Bringing a range of styles and conceptual approaches under a single umbrella paid off, and over the years, Ramakers and Bakker provided a platform for many other young designers. In 1994, Peter van der Jagt designed the Bottoms Up Doorbell, which embraced the anti-product, found-object aesthetic while questioning what goes on inside the black- box of most electronics. Later Marijn van der Poll’s 2000 Do Hit Chair, a steel cube that the owner is meant to bash into a seat with a sledgehammer, was an aggressive investigation of the boundaries between the creative and the destructive act, as well as a comment on standardisation versus customisation. A more mainstream acceptance of the group’s aesthetic was the use of their work in a new cafe at the Museum of Modern Art in New York.
In its heyday, Droog’s associated designers engaged with emerging technology in highly novel ways. A series of workshops in the latter half of the 1990s, entitled Dry-Tech, paired the designers with material researchers from Dutch universities. One of the most memorable collaborations was Wanders’ Knotted Chair – a macramé tapestry made of aramid cords and carbon bre impregnated with epoxy resin. The piece is now included in the permanent collections of MoMA, the V&A, and Amsterdam’s Stedelijk Museum. According to Bakker, it may be Droog’s, and Wanders’ most significant achievement: handmade and high-tech, strange yet familiar; a throwback, yet completely of its time.
By the mid 2000s however, Droog had run out of steam. In 1997, the Akademie Industriële Vormgeving Eindhoven (Academy of Industrial Design) changed its name to the now ubiquitously international Design Academy Eindhoven and in 1999, trend forecaster Li Edelkoort became the school’s director. From 2002, the city’s Dutch Design Week brought together each year’s graduates, essentially institutionalising a role previously played by Droog. In 2009, Bakker quit Droog over Ramakers’ decision to open a shop in New York. ‘Creativity and originality of Droog Design products have always been a first condition for me. The shop means the commercial element is now the main goal,’ he wrote.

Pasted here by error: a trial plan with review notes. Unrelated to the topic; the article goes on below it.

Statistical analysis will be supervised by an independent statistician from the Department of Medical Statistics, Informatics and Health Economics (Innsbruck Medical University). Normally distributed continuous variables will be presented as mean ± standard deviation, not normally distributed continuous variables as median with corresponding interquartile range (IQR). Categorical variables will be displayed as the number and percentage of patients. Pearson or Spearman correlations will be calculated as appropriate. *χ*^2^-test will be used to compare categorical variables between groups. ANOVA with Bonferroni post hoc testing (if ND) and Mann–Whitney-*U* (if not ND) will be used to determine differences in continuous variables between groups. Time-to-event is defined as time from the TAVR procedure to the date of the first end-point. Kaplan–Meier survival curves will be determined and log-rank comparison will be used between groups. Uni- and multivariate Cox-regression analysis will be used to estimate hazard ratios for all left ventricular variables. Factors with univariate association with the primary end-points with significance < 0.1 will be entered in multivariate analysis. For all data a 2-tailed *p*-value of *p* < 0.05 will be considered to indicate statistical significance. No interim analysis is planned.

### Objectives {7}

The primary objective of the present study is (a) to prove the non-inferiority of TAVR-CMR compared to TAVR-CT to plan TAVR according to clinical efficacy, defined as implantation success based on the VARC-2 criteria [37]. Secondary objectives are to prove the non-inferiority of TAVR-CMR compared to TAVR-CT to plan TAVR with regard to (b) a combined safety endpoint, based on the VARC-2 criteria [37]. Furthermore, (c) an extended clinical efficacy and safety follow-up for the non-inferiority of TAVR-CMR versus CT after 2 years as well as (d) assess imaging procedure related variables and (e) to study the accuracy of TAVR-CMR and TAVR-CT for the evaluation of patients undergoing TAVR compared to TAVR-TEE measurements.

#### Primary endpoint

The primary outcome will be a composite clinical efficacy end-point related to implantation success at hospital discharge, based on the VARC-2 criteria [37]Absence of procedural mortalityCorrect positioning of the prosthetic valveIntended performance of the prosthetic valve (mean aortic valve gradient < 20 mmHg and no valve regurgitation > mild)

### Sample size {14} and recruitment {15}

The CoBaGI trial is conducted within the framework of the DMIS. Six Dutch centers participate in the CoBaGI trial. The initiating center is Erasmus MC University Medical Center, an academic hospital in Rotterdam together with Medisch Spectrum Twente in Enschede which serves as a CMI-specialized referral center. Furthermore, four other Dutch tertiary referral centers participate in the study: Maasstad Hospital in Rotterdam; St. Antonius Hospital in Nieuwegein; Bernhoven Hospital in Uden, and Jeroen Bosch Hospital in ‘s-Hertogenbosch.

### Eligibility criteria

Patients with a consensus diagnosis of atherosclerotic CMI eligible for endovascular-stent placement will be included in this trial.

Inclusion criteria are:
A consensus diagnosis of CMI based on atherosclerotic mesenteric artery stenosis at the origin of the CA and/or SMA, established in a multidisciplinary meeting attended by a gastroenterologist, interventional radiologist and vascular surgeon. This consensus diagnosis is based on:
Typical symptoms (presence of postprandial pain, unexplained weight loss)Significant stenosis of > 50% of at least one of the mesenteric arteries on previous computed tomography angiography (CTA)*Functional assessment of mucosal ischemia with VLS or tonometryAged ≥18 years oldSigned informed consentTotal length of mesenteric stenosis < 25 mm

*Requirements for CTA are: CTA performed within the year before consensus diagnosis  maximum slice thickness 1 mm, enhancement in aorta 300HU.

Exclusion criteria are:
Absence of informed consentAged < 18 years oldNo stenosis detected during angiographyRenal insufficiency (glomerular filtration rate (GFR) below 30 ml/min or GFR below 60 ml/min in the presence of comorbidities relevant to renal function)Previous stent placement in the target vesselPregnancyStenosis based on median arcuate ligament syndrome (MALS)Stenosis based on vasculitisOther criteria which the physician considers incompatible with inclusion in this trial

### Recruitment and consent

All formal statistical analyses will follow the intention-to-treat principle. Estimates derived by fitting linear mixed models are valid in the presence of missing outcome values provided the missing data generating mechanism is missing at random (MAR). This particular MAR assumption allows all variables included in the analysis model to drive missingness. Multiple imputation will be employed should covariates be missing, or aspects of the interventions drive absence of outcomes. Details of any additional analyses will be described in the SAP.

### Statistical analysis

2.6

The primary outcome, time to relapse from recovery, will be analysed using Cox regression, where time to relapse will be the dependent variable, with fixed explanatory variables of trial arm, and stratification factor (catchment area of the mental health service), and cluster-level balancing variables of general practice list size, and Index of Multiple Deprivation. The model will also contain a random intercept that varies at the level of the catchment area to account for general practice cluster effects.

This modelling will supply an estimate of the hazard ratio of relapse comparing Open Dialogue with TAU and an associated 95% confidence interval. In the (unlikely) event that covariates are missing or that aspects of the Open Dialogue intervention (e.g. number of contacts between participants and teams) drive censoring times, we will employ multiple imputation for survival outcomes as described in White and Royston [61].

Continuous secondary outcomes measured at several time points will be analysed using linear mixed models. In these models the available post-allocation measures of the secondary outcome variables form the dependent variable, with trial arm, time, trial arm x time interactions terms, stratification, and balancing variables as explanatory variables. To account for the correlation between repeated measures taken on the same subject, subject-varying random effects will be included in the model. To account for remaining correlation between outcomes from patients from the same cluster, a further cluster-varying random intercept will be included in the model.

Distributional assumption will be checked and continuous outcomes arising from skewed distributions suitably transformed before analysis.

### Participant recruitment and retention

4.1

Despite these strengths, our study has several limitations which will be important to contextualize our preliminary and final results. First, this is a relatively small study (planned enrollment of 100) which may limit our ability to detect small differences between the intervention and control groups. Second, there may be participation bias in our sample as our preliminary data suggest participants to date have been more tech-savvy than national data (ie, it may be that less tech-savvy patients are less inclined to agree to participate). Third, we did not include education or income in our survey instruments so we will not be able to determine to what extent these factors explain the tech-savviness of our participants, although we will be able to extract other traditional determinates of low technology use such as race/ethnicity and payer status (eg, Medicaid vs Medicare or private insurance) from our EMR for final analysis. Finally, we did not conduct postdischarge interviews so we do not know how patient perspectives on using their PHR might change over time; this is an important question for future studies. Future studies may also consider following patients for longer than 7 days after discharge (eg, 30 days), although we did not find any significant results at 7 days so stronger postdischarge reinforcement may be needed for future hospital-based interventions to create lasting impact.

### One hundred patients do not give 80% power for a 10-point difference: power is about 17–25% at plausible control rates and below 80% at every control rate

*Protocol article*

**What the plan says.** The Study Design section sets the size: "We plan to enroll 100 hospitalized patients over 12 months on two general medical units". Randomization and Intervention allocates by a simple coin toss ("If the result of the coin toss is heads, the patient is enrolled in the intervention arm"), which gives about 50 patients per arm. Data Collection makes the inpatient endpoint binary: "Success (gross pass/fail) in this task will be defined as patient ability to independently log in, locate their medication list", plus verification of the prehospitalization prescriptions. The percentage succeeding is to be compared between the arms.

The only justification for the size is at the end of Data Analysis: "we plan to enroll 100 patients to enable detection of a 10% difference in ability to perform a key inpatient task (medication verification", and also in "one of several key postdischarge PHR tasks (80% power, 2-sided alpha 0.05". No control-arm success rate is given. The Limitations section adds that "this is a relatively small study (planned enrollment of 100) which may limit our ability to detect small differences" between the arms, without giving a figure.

The New York shop failed and closed a year later. Pop-ups in Las Vegas and Hong Kong followed, but Droog’s space is now in central Amsterdam, featuring as exhibitio space, a one-room hotel and a shop. Droog design still has its fans, but it is often treated as a curiosity of recent history. Under Ramakers’ solo leadership, Droog continues its curation and consultancy, and does it well. In 2015, it once again caused a stir in Milan with Construct Me!, a tongue-in cheek look at the nuts and bolts of furniture-making. The show won a Milano Design Award, reminding the industry that the brand is still a force to be reckoned with.
The ubiquity of conceptual design-as-art though means that Droog has lost its unique selling point. Indeed, Wendy Plomp, the curator of designers’ collective Dutch Invertuals cites Edelkoort and the Design Academy, rather than Droog, as the more powerful, forward-looking influence in this respect. Even so, she agrees that Droog essentially kickstarted the ‘Dutch design’ phenomenon and paved the way for a younger generation of Eindhoven alumnae. The Droog ethos has trickled down to other European design schools, too. Designs meant to ‘start a conversation’ or those tailored to a designer’s ‘fascination’ are now commonplace. So much so that they sometimes result in conversations that aren’t worth having. The design-art market is now saturated with Dutch designers of a certain age, as well as increasingly young ones, plus Newson and Arad and host of others. Together with Droog, they’ve had a hand, inadvertently, in creating the art-like market for contemporary design, for better or for worse. When I asked Ramakers whether Droog would be presenting in Milan this year, the answer was a definitive ‘no’. But it doesn’t matter. Because Droog – or as Hutten called it ‘the last design movement after Memphis’ – will actually be there in spades.